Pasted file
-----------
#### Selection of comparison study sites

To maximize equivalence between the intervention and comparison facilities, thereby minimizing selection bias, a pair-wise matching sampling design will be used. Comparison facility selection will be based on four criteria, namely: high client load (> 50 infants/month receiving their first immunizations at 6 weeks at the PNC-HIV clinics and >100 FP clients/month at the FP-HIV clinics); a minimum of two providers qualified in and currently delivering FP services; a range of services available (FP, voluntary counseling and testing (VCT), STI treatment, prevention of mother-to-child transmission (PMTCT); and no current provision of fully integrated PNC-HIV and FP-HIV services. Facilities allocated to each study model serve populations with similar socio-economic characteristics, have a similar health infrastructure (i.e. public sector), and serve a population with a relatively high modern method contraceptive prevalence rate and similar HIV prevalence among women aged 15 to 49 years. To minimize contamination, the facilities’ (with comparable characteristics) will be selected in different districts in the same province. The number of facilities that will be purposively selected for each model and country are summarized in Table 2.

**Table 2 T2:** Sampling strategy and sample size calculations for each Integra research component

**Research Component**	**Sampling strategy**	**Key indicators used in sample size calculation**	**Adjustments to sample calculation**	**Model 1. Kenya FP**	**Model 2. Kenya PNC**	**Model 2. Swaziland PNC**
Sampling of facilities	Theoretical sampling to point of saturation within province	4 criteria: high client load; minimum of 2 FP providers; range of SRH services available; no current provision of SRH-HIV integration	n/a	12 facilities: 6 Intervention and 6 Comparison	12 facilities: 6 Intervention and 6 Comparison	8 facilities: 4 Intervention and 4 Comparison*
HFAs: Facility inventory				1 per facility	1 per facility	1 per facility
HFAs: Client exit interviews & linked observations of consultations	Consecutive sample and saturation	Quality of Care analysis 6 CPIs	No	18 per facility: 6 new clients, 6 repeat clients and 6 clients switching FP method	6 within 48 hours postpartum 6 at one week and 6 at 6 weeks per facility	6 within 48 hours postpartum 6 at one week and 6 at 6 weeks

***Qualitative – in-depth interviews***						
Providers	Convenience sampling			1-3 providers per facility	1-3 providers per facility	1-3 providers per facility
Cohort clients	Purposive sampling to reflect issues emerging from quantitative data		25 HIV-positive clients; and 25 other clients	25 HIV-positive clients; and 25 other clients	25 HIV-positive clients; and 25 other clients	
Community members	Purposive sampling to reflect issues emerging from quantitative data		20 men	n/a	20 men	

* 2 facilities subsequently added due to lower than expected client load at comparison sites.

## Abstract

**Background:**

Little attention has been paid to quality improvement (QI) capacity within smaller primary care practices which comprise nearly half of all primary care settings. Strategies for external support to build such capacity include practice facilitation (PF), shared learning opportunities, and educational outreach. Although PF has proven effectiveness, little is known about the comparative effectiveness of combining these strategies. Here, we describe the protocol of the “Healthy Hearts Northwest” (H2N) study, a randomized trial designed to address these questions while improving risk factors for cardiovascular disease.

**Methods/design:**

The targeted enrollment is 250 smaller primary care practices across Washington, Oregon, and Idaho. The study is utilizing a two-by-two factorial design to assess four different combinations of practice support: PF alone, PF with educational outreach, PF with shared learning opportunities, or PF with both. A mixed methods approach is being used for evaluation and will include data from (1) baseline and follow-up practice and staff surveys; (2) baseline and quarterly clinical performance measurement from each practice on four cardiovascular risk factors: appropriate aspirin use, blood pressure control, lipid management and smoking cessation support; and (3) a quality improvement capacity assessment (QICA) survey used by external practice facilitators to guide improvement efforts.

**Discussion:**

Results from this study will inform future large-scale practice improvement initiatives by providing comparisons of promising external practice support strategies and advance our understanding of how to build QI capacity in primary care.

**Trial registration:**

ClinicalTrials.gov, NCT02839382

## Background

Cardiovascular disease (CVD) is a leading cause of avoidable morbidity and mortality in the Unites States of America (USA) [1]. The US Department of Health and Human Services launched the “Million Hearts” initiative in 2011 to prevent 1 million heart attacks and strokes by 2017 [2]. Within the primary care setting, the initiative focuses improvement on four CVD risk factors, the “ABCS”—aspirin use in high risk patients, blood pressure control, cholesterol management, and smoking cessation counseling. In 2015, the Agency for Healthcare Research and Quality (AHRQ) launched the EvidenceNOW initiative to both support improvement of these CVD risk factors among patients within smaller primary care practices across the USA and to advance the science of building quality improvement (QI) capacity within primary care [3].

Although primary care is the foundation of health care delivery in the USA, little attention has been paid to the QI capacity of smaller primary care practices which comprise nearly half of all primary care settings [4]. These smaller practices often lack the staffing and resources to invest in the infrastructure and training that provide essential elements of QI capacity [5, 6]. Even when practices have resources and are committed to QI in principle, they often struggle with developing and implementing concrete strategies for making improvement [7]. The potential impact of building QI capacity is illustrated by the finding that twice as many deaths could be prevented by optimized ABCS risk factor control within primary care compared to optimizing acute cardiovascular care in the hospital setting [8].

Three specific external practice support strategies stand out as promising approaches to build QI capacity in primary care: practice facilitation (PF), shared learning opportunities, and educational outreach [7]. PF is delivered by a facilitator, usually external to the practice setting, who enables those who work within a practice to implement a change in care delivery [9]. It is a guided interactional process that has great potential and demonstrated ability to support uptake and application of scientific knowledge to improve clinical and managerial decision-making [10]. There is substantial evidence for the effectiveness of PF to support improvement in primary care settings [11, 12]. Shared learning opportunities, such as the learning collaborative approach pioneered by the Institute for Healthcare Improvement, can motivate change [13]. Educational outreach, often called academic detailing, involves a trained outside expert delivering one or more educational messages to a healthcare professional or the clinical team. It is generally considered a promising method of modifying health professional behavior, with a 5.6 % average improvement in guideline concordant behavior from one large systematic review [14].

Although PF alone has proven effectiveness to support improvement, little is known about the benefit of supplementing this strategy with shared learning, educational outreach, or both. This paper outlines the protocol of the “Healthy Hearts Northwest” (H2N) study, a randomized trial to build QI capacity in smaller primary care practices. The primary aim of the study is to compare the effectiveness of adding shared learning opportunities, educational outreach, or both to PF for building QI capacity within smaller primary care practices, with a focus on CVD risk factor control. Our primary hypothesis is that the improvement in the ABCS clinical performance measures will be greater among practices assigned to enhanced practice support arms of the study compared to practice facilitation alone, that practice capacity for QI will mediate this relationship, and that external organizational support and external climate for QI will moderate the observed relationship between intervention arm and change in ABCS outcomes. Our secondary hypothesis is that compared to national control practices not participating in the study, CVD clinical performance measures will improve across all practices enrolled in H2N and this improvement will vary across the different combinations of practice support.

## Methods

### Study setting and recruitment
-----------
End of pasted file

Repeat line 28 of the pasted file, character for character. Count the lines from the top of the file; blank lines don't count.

### Study setting and recruitment